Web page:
Take action: Tell you representatives it’s time to raise Minnesota’s minimum wage.
Tags: Atlanta, Frank Hornstein, Georgia, jason metsa, minimum wage, minimum wage challenge, Minnesota
The Moral Monday movement, which began last year in North Carolina, hasn’t stopped at the border.
This week, the uprising that started as a protest against the reckless, corporate-backed attacks against workers’ rights, women, health care, and education in the North Carolina legislature spread to Georgia. As rain poured down, hundreds of people gathered at the state capitol building in Atlanta to make their voices heard against the agenda of Republican Governor Nathan Deal.
Georgia is one of 24 states where governors and legislators have blocked the expansion of Medicaid under the Affordable Care Act. Gov. Deal justified his decision by saying expansion “is not something our state can afford,” even though it would cost the state of Georgia nothing for the first three years.
More likely, Gov. Deal wants to prove his conservative credentials by acting tough toward President Obama and the new health care law. And thanks to his political move, more than 400,000 Georgians don’t have access to affordable health insurance.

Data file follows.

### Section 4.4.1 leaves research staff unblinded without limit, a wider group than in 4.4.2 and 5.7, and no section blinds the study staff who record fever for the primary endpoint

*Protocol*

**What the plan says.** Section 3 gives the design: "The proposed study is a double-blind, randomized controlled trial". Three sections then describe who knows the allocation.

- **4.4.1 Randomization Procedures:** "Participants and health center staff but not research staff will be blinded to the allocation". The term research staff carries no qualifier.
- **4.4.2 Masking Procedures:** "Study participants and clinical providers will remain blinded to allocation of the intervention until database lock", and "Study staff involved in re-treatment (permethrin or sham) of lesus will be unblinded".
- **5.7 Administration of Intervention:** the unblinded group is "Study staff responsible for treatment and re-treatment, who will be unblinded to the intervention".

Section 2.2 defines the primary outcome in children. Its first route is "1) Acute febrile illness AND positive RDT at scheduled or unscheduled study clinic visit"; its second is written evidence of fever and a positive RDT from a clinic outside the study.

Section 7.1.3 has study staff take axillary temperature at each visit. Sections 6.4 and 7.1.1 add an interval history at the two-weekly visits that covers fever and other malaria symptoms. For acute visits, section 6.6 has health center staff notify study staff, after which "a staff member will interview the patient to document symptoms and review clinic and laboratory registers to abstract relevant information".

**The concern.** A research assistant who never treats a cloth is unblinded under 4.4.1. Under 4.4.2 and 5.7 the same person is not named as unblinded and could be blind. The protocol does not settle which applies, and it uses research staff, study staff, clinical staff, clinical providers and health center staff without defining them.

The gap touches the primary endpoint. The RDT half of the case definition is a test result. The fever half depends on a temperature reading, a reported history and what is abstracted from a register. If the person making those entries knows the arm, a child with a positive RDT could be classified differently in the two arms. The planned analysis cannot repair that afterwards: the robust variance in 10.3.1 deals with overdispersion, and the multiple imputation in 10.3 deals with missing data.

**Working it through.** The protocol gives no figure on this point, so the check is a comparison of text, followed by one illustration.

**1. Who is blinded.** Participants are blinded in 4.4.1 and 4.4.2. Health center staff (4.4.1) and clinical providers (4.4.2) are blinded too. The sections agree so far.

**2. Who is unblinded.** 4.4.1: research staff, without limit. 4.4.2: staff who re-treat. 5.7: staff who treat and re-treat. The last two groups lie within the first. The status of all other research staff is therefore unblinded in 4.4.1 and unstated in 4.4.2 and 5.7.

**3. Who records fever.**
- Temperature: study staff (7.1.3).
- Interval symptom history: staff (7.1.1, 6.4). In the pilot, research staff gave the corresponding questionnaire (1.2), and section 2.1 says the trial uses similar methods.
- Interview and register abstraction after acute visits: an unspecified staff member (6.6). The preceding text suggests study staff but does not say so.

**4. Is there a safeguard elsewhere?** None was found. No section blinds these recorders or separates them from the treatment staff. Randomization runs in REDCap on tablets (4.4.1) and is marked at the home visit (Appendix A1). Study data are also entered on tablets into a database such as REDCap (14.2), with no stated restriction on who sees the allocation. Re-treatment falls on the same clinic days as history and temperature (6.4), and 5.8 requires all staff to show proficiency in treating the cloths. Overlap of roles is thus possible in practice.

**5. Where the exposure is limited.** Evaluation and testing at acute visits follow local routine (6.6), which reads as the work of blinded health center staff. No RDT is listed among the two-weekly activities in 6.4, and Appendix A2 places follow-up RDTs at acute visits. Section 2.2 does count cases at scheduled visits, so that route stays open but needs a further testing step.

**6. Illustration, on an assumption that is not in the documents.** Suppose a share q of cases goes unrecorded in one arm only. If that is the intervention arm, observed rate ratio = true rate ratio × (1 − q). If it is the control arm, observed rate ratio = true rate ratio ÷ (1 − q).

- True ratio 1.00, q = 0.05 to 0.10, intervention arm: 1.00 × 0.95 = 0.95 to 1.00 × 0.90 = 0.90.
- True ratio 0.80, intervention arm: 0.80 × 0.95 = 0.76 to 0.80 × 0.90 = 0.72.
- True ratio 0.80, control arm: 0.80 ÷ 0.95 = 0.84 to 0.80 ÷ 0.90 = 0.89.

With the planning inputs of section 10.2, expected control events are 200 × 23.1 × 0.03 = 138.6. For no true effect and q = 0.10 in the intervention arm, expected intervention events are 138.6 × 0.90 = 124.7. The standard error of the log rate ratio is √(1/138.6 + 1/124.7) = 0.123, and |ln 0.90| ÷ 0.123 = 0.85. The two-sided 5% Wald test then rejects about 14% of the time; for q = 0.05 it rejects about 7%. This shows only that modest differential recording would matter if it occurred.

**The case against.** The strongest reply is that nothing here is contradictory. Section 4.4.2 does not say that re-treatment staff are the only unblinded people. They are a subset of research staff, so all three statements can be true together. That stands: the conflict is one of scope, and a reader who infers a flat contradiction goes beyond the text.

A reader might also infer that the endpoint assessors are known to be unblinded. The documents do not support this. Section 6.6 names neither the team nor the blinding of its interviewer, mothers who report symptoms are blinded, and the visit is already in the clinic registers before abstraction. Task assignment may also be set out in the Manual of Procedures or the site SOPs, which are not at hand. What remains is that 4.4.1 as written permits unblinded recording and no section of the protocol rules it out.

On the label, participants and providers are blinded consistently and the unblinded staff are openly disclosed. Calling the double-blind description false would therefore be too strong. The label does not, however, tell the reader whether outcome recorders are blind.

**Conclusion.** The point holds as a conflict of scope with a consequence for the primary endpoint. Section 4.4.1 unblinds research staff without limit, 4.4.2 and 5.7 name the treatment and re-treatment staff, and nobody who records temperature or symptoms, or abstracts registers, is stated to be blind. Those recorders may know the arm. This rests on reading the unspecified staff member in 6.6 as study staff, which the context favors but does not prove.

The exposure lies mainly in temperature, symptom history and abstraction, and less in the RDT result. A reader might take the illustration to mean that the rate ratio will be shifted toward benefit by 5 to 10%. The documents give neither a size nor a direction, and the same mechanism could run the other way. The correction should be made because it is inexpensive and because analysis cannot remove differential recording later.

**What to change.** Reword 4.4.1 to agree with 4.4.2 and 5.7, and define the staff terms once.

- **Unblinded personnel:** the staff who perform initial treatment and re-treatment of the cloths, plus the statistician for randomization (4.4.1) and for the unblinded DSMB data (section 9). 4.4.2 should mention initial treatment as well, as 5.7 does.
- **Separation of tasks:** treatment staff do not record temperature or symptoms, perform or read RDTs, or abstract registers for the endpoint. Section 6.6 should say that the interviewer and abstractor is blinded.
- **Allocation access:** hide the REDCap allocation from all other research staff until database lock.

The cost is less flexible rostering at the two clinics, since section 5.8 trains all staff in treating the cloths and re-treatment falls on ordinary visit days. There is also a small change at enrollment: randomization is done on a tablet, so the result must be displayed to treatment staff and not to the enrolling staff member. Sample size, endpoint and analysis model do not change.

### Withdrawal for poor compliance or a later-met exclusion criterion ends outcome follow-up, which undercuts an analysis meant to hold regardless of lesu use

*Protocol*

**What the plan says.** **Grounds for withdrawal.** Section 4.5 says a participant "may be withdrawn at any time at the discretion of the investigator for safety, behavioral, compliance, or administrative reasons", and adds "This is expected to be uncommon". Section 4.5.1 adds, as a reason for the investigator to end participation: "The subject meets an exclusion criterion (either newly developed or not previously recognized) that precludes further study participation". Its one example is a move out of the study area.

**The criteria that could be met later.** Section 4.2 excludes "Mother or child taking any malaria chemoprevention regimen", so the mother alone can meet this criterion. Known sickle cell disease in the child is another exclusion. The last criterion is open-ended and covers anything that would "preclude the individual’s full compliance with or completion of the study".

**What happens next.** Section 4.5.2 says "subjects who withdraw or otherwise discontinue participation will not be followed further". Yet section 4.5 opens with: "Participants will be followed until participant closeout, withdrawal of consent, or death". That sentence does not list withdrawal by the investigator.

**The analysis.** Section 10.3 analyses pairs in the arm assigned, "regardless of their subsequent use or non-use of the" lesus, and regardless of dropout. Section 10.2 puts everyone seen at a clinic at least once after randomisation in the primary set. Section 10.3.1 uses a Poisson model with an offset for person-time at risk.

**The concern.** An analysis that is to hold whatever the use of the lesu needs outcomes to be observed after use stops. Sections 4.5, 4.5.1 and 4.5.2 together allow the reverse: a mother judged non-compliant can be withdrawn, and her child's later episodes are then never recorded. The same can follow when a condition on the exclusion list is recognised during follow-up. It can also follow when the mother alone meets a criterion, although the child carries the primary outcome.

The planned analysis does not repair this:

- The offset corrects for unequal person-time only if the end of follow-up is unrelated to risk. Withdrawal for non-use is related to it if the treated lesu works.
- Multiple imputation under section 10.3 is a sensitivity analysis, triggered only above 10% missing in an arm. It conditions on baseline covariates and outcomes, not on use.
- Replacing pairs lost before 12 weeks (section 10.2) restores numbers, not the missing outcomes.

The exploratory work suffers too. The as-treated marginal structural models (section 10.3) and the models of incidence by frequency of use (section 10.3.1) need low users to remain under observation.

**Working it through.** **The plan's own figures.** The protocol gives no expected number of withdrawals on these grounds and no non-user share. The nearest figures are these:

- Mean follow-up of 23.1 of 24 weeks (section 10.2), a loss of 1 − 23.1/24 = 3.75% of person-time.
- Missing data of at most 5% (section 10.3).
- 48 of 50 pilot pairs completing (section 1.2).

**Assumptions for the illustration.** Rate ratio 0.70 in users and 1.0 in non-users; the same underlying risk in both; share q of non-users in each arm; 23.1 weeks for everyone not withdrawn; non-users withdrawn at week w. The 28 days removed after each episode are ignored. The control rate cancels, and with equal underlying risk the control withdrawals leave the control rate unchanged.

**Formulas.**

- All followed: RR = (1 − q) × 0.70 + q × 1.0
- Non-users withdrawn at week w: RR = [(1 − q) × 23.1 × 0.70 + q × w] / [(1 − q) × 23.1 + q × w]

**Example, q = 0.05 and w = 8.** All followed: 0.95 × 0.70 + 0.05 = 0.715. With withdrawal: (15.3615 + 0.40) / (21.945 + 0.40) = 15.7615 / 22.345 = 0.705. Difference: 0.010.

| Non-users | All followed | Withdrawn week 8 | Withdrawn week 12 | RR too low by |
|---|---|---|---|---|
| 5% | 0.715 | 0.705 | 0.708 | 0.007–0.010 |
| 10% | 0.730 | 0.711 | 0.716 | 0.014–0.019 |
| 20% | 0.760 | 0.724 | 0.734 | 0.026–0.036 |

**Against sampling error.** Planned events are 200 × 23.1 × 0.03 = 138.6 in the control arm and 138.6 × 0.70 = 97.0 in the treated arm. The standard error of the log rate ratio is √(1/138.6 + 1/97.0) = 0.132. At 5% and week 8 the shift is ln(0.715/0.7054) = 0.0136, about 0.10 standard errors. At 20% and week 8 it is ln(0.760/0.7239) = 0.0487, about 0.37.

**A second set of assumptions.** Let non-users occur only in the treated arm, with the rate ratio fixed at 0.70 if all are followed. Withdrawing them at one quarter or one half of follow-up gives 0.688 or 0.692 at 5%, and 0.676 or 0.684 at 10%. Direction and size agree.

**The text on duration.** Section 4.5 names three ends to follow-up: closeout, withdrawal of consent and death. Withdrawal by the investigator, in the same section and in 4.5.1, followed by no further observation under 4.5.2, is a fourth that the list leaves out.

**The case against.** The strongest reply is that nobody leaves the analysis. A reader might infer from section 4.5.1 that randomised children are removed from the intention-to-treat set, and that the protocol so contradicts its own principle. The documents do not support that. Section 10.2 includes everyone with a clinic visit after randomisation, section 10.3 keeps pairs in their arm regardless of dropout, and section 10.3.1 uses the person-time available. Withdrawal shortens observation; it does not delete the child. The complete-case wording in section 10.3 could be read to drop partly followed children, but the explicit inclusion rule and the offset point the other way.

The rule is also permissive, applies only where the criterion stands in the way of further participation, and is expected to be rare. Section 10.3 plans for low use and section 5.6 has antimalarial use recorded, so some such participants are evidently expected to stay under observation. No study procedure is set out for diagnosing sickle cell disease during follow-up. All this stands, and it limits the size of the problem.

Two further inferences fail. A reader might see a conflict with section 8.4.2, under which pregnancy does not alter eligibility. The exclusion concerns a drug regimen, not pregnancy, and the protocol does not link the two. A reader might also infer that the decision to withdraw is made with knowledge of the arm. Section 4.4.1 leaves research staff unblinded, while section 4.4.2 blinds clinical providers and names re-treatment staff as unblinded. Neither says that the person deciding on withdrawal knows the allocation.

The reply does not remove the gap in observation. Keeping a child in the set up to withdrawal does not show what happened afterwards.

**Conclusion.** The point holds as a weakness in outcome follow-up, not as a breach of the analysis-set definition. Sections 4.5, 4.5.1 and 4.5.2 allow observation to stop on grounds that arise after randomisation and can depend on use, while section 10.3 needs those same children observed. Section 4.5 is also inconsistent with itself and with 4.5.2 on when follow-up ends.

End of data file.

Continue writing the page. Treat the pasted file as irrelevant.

Taking a cue from North Carolina, Georgians made Medicaid expansion the issue of their first Moral Monday protest. Protesters placed crosses, stars, and crescents on the steps to represent those who have needlessly died due to lack of affordable coverage. Check out these photos below:
Thanks to @Raiseupfor15, @EmmausHouseATL, @staceyhopkinsga, @blueatldem, @AtlantaJwJ, @LouisPartain, @ProseAndThorn, @jasonsbmoc for sharing their amazing photos.
What’s next? North Carolina kicks off a new year of advocacy with a Moral March on Raleigh on February 8. To get involved in the movement for working families, text JOBS to 30644.
Tags: Georgia, health, Medicaid, moral monday, Nathan Deal, North Carolina, Pat McCrory
A new article from the Guardian reveals that the State Policy Network (SPN) is planning a significant assault on the rights of working families in 2014 state legislative sessions. Through the Searle Freedom Trust, a foundation it created in 2011, SPN plans to offer sizable grants to supposedly independent, non-partisan think tanks in the states. SPN collected 40 grant proposalsfrom these think tanks and will grant funding through Searle to 20 of them. The proposals are for numerous extreme right-wing policy options, very similar to those proposed by groups like the American Legislative Exchange Council, and the think tanks already receive funding from the typical extremist anti-working family funders like the Koch brothers.